There are some moments in life that you can never forget—moments when your whole world is turned upside, for better or worse. Living with PANS, a disease that sets in overnight and flares up in the same way, I’ve had more than my fair share of those life-changing moments.
However, another such moment (albeit a more positive one) happened on Saturday when I finished my first half-marathon: 13.1 slow, arduous miles.
That morning, as I squeezed my way through the crowd of 20,000 people and into my assigned corral at the start line, it was hard to believe that the time had finally come—the time to show that, in spite of my illness, I had earned my way into the throngs of runners who had also trained for this race relentlessly for months upon months.
I’ll never forget the feeling at the ten-second countdown as I stood at the front of my corral, staring down what seemed to be an endless stretch of asphalt. I’ll never forget the sinking realization that I had to depend only on my own body—one whose immune system once betrayed me in the worst way—to carry me through 13.1 miles of road.
Usually, before racing a half-marathon, one would’ve probably tried to run thirteen or more miles in training. I only got up to twelve because of an injury. Before the race, I hadn’t run more than eight miles at a time in over two months, so I felt extremely unprepared to run 13.1…
But the problem is that, once you’re there at the starting line, there’s no turning back. It’s a done deal. You have to at least try.
And the gun went off.
For the first two miles, I held my own at an easy pace. But although I was running steadily with a pace team, suddenly, it didn’t feel so easy anymore. I began to wheeze. My throat tightened up. I started to black out.
I watched helplessly as everyone left me crawling behind. There goes my two-hour goal, I thought to myself (before it occurred to me that I should probably find a medic or at least walk for a bit).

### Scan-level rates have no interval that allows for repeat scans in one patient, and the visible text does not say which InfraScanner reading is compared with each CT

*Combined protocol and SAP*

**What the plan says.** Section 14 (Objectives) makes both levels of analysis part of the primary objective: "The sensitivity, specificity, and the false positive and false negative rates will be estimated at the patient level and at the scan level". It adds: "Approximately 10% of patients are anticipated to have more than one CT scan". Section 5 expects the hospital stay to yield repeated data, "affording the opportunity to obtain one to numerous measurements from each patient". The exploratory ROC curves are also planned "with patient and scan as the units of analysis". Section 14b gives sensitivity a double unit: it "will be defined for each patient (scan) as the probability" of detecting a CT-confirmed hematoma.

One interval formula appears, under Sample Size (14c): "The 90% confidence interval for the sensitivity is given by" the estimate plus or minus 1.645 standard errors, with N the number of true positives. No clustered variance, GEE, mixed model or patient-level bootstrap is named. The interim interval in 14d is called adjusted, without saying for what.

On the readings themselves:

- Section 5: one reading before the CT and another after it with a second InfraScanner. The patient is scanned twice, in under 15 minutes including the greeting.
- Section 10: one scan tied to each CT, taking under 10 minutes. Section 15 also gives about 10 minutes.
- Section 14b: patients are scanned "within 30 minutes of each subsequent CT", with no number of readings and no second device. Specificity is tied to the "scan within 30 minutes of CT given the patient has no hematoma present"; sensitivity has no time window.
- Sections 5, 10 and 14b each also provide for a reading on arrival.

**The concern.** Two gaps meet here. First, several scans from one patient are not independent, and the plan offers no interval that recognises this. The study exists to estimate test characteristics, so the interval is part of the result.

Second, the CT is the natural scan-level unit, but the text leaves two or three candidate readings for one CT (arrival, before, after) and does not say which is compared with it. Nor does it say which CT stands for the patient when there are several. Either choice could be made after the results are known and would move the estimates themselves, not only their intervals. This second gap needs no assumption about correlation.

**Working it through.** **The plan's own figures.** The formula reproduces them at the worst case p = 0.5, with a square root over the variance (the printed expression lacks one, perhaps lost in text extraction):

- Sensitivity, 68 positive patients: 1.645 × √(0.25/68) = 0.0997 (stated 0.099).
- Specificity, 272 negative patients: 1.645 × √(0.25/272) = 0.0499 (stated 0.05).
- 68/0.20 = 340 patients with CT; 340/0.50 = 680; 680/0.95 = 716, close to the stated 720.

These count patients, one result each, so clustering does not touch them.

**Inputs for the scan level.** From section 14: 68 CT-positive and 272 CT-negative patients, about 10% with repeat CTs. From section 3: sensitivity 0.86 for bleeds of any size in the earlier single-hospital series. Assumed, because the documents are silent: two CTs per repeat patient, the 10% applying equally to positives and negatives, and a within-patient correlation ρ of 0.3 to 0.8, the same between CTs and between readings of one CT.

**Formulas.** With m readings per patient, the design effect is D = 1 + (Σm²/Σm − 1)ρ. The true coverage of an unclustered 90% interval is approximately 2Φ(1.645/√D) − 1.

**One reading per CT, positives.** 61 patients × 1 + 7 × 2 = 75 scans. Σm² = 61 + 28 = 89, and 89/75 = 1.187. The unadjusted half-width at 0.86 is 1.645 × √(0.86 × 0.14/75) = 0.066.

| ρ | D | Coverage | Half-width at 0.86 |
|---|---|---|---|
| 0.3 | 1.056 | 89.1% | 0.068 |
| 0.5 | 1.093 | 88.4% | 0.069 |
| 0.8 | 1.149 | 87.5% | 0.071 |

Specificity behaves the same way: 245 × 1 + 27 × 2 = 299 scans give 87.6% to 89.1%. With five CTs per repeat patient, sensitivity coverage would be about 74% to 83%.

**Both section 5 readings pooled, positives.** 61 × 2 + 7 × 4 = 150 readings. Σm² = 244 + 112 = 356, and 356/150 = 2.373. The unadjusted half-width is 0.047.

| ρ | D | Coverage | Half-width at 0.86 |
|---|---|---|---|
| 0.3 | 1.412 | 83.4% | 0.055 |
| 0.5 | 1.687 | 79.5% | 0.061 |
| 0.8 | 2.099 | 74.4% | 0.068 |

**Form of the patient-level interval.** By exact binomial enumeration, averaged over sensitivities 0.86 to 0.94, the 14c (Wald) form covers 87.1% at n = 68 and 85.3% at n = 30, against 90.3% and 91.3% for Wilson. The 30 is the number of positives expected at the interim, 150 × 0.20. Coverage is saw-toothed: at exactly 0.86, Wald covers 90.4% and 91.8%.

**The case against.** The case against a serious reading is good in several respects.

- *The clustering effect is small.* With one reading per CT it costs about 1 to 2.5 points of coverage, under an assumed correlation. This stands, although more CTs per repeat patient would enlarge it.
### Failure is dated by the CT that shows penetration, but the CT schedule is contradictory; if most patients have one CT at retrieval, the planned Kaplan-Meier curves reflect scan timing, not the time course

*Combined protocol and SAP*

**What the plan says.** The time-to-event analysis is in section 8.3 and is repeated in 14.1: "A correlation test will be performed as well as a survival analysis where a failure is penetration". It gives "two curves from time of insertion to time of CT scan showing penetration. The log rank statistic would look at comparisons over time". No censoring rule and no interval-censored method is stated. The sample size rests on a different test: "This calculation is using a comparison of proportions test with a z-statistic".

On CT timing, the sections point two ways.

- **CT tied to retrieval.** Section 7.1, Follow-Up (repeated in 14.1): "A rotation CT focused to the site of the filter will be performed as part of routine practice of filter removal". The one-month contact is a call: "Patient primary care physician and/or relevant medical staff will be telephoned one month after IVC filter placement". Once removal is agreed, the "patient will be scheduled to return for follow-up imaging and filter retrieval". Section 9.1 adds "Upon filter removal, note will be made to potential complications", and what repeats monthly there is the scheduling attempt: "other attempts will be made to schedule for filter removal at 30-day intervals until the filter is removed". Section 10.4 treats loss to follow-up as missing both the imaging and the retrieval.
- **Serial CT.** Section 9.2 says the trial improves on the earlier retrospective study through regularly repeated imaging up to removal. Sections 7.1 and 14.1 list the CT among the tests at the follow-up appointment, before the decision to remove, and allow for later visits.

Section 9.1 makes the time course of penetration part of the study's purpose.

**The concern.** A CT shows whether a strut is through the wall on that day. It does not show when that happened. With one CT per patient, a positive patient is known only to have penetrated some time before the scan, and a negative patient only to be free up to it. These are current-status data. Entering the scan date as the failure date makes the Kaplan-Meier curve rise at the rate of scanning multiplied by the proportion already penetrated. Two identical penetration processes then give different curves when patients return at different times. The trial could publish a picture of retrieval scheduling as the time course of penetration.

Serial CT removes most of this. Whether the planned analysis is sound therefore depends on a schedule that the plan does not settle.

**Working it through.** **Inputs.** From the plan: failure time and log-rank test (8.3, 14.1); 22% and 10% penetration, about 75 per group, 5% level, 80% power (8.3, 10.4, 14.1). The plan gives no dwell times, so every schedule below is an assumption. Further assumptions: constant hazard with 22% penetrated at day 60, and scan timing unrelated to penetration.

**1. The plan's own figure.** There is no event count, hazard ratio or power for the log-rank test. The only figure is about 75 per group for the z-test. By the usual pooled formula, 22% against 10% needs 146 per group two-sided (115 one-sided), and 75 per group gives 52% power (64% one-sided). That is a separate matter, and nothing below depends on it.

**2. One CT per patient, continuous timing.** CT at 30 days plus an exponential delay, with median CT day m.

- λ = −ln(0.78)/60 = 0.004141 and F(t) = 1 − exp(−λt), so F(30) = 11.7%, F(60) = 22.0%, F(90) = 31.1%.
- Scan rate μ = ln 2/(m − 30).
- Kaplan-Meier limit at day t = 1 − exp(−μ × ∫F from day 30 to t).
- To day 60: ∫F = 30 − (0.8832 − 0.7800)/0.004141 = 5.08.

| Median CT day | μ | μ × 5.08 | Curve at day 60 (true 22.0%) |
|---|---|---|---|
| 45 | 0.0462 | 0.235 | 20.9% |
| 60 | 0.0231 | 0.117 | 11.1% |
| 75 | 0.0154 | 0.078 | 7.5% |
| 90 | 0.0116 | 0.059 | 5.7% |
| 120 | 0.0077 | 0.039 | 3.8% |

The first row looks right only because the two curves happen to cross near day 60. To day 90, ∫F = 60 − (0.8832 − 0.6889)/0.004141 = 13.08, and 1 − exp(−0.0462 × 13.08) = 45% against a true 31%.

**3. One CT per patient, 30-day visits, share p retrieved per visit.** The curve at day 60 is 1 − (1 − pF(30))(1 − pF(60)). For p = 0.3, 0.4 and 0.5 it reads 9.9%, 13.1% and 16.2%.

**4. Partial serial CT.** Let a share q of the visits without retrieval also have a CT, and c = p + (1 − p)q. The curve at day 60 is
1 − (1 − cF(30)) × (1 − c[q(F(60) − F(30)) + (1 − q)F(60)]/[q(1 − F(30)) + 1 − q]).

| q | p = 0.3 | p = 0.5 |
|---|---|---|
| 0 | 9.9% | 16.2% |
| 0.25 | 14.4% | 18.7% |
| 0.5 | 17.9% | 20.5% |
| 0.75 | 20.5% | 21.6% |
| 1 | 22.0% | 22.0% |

Only once in my life have I ever had an asthma attack, and it happened years ago—never during all of my difficult training runs for this race. To have something so unexpected happen precisely when I needed it not to happen was infuriating.
Being the stubborn and persistent person that I was, though, I kept running (well, more like waddling) for another mile, hoping it would pass. And of course it didn’t.
“I’m done. I can’t do this anymore!” I sobbed out-loud at mile three. “There’s no way I can possibly run ten more miles like this. Look at me! I can’t even breathe.”
But then, I began to think about how difficult the last nine years of my life have been. I thought about all the days I’d been sure I couldn’t possibly go on—yet I’d made it this far. I thought about all the other kids out there with PANS and PANDAS and how I wanted to show that our disease doesn’t get to win.
I couldn’t quit. With tears streaming down my face and onto the road, I slowed down, hydrated, caught my breath, then kept going for ten miles more.
The race began to get smoother after that, but it was never easy.
I wanted to stop when I hit a large hill at mile six and was already exhausted before beginning the climb.
I wanted to quit when I had a second asthma attack at mile nine.
I wanted to give up when my legs burned with lactic acid at mile eleven.
I wanted to go home when I reached mile twelve and my entire back was screaming at me for being subjected to the impact for so many miles.
Nevertheless, after two hours and thirty-two minutes, I crossed the finish line—and won. I may have run slowly, and I may have missed my time goal by more than half-an-hour, but that day, I outran PANS.
I won because I didn’t let my illness stop me.
I won because I overcame the paralysis attacks that plagued me last summer—and became a runner.
I won because I didn’t give up.
I won because I crossed a finish line that no one believed I’d cross.
My finish time no longer mattered—I won my own race.
I am still shocked that I pulled off a half-marathon, but I also know that I didn’t do it on my own. I surely never would’ve done it without the doctors and the treatments I’ve received. I wouldn’t have finished without the thousands of people who donated the plasma used in my IVIG infusions. I wouldn’t have finished without the physical therapists who fixed my knee when I injured it in training. I wouldn’t have finished without my family, friends, supporters, blog readers, and the thousands of people cheering on all the runners that morning.
So to all of you out there… Thank you!
5 thoughts on “The Day I Outran My Illness”
You are an inspiration! Congratulations……..that is quite a win!!
Thank you so much, Janet!